My personal irk is DRM. Digital Rights Management is beloved of Apple Inc. and major music companies like Universal and Sony/BMG. DRM supposedly protects the rights of copyright holders. That means the rights of multinational corporations to enhance super profits. It also means an attack on consumers’ rights that is against the laws presently in force. DRM encodes products such as movies, digital books and recorded music, and controls how and where the consumer uses these products. These encoded products if not used with caution subject purchasers to invasion of privacy and in some cases make it difficult to use the purchases (try moving a song bought from iTunes Store to a player that doesn’t have iTunes installed or reading a digital book you bought with your own reader). Freedom of choice, the ability to think and use intellectual property independently and the expression of individuality are all under threat. Musicians’ rights are not protected by DRM by the way. So, readers: do you remember a book by Ray Bradbury called Fahrenheit 451 published in 1953? Books were outlawed in the future because they encouraged people to think. Today they are just restricted. But the future starts today. Big Brother doesn’t want us to think. He wants us to say “cool!”. He doesn’t care about the seven plagues, he’s one of them.
Plague 2: the rich man
Could it actually be happening to us, and happening now? Is the Great Recession becoming the next Great Depression? Are the rich richer?
There’s nothing surer
The rich get richer and the poor get – laid off
Ain’t we got – fun?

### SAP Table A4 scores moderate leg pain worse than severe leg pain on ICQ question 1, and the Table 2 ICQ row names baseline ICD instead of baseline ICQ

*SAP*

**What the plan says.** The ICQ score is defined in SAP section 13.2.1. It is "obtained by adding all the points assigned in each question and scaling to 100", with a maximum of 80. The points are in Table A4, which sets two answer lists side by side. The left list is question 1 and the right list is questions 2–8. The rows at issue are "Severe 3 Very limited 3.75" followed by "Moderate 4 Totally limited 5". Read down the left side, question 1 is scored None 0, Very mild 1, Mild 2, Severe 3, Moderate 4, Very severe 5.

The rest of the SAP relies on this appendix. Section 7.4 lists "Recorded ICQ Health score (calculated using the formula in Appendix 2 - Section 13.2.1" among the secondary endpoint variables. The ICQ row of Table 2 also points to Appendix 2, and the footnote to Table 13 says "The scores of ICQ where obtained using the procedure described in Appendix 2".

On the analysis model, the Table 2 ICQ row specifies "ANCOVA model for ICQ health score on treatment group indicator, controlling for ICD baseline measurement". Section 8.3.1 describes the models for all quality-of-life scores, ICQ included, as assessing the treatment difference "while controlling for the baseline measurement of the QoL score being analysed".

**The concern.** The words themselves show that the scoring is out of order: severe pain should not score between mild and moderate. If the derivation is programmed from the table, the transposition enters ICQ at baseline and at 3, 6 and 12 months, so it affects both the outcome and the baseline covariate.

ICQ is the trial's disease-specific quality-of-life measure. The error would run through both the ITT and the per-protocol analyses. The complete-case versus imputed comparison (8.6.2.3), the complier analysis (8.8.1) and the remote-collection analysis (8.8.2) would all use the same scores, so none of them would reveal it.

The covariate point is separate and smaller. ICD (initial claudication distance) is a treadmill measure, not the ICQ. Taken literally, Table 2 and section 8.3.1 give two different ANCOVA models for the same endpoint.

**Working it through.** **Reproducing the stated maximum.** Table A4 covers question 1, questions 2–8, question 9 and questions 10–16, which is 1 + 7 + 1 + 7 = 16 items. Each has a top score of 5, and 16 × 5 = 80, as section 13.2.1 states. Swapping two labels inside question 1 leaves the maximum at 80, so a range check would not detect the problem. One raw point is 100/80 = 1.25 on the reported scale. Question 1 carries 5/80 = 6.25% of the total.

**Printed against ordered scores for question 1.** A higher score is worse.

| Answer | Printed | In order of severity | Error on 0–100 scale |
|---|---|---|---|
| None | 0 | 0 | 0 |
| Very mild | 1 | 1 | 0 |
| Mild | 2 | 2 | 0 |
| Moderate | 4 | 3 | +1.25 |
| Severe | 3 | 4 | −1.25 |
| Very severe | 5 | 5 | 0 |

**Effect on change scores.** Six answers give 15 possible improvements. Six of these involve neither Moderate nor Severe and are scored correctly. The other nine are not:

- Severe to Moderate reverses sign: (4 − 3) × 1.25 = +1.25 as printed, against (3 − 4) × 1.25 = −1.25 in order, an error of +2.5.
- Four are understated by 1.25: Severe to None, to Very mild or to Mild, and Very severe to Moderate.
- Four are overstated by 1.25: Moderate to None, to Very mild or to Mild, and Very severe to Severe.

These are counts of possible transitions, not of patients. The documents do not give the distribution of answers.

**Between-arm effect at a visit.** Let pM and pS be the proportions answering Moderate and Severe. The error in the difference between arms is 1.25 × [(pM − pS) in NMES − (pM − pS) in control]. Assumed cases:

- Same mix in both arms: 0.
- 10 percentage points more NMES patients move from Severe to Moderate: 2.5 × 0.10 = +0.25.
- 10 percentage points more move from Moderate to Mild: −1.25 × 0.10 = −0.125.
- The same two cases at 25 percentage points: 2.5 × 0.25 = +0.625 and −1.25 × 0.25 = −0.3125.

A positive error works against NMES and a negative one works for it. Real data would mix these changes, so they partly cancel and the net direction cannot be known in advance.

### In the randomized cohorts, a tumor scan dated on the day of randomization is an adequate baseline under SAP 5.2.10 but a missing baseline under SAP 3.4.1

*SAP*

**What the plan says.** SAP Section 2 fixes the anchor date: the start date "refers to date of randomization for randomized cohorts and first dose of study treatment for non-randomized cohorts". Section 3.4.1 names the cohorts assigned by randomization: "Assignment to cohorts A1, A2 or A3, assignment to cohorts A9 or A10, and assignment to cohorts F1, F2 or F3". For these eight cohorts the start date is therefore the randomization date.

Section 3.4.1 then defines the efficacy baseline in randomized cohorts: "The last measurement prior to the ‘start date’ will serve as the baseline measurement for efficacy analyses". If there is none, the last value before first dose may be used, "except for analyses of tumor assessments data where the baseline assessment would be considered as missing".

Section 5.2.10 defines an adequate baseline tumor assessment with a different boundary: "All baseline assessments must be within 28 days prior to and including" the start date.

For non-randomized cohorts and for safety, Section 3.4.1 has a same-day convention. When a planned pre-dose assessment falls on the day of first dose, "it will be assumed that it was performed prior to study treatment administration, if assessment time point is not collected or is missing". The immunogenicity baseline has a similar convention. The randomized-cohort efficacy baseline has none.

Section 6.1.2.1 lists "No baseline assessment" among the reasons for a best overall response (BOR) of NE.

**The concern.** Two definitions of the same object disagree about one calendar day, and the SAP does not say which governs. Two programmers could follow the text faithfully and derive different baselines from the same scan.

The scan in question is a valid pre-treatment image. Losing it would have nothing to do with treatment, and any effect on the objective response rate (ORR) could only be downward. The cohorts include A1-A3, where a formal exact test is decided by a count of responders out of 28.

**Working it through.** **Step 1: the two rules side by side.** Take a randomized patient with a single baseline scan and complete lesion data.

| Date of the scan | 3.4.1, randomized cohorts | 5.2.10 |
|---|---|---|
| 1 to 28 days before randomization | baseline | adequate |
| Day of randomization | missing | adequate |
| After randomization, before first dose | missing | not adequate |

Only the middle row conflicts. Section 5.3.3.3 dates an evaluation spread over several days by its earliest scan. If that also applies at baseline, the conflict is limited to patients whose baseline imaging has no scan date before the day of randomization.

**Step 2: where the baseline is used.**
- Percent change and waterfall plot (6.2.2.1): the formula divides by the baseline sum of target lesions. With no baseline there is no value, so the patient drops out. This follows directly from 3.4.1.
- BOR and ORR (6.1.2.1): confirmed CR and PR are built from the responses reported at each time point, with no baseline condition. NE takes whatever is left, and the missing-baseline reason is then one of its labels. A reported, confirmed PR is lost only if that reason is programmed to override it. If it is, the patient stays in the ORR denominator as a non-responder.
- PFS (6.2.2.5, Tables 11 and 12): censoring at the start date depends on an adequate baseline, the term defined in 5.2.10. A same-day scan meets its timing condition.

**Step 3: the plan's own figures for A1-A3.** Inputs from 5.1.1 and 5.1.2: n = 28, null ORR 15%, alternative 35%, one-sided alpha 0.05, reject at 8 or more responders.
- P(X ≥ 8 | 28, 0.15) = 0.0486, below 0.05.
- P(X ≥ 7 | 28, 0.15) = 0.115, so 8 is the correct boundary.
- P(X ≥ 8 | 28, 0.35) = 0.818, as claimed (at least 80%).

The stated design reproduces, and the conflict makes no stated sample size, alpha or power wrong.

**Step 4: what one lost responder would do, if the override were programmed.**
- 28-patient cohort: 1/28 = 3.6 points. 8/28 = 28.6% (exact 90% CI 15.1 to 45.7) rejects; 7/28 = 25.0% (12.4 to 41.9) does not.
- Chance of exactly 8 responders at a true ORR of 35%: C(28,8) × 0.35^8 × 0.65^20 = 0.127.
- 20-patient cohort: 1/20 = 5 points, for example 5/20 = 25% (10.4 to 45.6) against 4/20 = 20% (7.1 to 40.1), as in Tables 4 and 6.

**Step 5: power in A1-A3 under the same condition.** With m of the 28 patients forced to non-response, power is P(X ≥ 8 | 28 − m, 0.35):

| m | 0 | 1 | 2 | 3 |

It’s a song by Whiting/Egan/Kahn of 1921 that set the tone of the Great Depression at the end of that decade. It makes me think, what happens when just one person gets all the money in the world? Money will cease to be a medium of exchange; there will have to be something else. The rich then will become poor. But meanwhile, the song reflects a constant in economic systems. In most countries 90% of the wealth is owned by 5% of the population. Is this trend now increasing? The wealthy own the means of investment and stand to gain more by successful investment if wealth grows. If wealth cannot grow, the poor who are more reliant on failing industries for employment get laid off and become poorer. A vulnerable segment of the workforce is the middle class, upwardly mobile consumers who try to better their economic position by joining the rich. In a depression the window for this crossover becomes very narrow indeed. They may be earning large incomes, but increasing costs eat their income up. Global economics suggests that global wealth is largely a constant, and that a healthy economy sees fairly constant movement of wealth to all sections of the market. If that stops you get economic inertia. The wealthy get more wealthy simply by having wealth, as long as banks can afford to pay interest. So they can afford to buy more assets. A good example and often examined is the USA economy, where 1% of the population today own 40% of disposable wealth (assets minus debts minus personal property). The inequality seems to be growing, i.e. fewer people are controlling more disposable wealth (as distinct from income). Wealth means power. So the wealthy may choose to manipulate economic trends to further increase their wealth.